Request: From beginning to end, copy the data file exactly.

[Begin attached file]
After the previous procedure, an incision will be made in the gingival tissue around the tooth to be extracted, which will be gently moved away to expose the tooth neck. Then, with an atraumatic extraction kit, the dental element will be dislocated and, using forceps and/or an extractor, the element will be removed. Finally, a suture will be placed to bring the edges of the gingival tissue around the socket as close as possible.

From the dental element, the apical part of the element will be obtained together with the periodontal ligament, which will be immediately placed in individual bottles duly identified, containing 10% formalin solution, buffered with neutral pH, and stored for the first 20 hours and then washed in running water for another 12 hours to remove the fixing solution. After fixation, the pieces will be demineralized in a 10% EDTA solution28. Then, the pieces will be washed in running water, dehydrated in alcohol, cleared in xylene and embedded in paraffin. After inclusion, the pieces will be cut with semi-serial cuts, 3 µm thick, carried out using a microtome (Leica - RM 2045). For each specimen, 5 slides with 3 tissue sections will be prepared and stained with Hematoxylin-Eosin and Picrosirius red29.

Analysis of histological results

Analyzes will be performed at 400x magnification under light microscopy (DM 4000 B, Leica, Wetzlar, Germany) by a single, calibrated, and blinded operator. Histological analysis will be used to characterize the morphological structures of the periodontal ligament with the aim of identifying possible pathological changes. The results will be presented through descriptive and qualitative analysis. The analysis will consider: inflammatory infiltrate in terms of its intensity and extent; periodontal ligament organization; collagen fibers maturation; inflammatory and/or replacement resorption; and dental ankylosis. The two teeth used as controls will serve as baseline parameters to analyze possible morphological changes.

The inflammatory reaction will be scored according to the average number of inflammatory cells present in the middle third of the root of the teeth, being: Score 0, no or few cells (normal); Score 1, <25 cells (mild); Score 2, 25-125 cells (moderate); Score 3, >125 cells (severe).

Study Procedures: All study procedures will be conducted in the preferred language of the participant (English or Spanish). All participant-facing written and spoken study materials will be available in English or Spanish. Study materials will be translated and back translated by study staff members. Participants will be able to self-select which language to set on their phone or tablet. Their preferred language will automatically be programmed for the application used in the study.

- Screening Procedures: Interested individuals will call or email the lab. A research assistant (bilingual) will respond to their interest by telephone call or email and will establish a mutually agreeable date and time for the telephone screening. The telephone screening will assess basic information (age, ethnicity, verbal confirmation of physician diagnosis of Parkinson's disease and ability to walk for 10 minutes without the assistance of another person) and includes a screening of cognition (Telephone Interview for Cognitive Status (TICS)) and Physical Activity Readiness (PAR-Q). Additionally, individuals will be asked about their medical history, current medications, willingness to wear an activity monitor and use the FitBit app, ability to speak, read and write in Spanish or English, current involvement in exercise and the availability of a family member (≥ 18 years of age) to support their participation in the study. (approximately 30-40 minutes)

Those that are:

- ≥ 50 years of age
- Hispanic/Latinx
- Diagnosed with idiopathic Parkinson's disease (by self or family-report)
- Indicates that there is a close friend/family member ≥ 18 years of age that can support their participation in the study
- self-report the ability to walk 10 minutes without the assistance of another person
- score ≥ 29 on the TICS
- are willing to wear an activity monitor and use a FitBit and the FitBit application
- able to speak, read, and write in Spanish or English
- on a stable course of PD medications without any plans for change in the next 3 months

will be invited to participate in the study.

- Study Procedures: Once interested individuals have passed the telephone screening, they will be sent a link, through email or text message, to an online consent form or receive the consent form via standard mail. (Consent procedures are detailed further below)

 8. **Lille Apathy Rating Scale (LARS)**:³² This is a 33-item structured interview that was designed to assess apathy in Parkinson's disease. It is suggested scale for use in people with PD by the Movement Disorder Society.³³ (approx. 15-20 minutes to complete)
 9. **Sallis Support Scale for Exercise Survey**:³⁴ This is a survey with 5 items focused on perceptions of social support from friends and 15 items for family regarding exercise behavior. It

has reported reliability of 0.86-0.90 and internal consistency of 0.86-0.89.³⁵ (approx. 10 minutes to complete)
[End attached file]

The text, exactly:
After the previous procedure, an incision will be made in the gingival tissue around the tooth to be extracted, which will be gently moved away to expose the tooth neck. Then, with an atraumatic extraction kit, the dental element will be dislocated and, using forceps and/or an extractor, the element will be removed. Finally, a suture will be placed to bring the edges of the gingival tissue around the socket as close as possible.

From the dental element, the apical part of the element will be obtained together with the periodontal ligament, which will be immediately placed in individual bottles duly identified, containing 10% formalin solution, buffered with neutral pH, and stored for the first 20 hours and then washed in running water for another 12 hours to remove the fixing solution. After fixation, the pieces will be demineralized in a 10% EDTA solution28. Then, the pieces will be washed in running water, dehydrated in alcohol, cleared in xylene and embedded in paraffin. After inclusion, the pieces will be cut with semi-serial cuts, 3 µm thick, carried out using a microtome (Leica - RM 2045). For each specimen, 5 slides with 3 tissue sections will be prepared and stained with Hematoxylin-Eosin and Picrosirius red29.

Analysis of histological results

Analyzes will be performed at 400x magnification under light microscopy (DM 4000 B, Leica, Wetzlar, Germany) by a single, calibrated, and blinded operator. Histological analysis will be used to characterize the morphological structures of the periodontal ligament with the aim of identifying possible pathological changes. The results will be presented through descriptive and qualitative analysis. The analysis will consider: inflammatory infiltrate in terms of its intensity and extent; periodontal ligament organization; collagen fibers maturation; inflammatory and/or replacement resorption; and dental ankylosis. The two teeth used as controls will serve as baseline parameters to analyze possible morphological changes.

The inflammatory reaction will be scored according to the average number of inflammatory cells present in the middle third of the root of the teeth, being: Score 0, no or few cells (normal); Score 1, <25 cells (mild); Score 2, 25-125 cells (moderate); Score 3, >125 cells (severe).

Study Procedures: All study procedures will be conducted in the preferred language of the participant (English or Spanish). All participant-facing written and spoken study materials will be available in English or Spanish. Study materials will be translated and back translated by study staff members. Participants will be able to self-select which language to set on their phone or tablet. Their preferred language will automatically be programmed for the application used in the study.

- Screening Procedures: Interested individuals will call or email the lab. A research assistant (bilingual) will respond to their interest by telephone call or email and will establish a mutually agreeable date and time for the telephone screening. The telephone screening will assess basic information (age, ethnicity, verbal confirmation of physician diagnosis of Parkinson's disease and ability to walk for 10 minutes without the assistance of another person) and includes a screening of cognition (Telephone Interview for Cognitive Status (TICS)) and Physical Activity Readiness (PAR-Q). Additionally, individuals will be asked about their medical history, current medications, willingness to wear an activity monitor and use the FitBit app, ability to speak, read and write in Spanish or English, current involvement in exercise and the availability of a family member (≥ 18 years of age) to support their participation in the study. (approximately 30-40 minutes)

Those that are:

- ≥ 50 years of age
- Hispanic/Latinx
- Diagnosed with idiopathic Parkinson's disease (by self or family-report)
- Indicates that there is a close friend/family member ≥ 18 years of age that can support their participation in the study
- self-report the ability to walk 10 minutes without the assistance of another person
- score ≥ 29 on the TICS
- are willing to wear an activity monitor and use a FitBit and the FitBit application
- able to speak, read, and write in Spanish or English
- on a stable course of PD medications without any plans for change in the next 3 months

will be invited to participate in the study.

- Study Procedures: Once interested individuals have passed the telephone screening, they will be sent a link, through email or text message, to an online consent form or receive the consent form via standard mail. (Consent procedures are detailed further below)

 8. **Lille Apathy Rating Scale (LARS)**:³² This is a 33-item structured interview that was designed to assess apathy in Parkinson's disease. It is suggested scale for use in people with PD by the Movement Disorder Society.³³ (approx. 15-20 minutes to complete)
 9. **Sallis Support Scale for Exercise Survey**:³⁴ This is a survey with 5 items focused on perceptions of social support from friends and 15 items for family regarding exercise behavior. It

has reported reliability of 0.86-0.90 and internal consistency of 0.86-0.89.³⁵ (approx. 10 minutes to complete)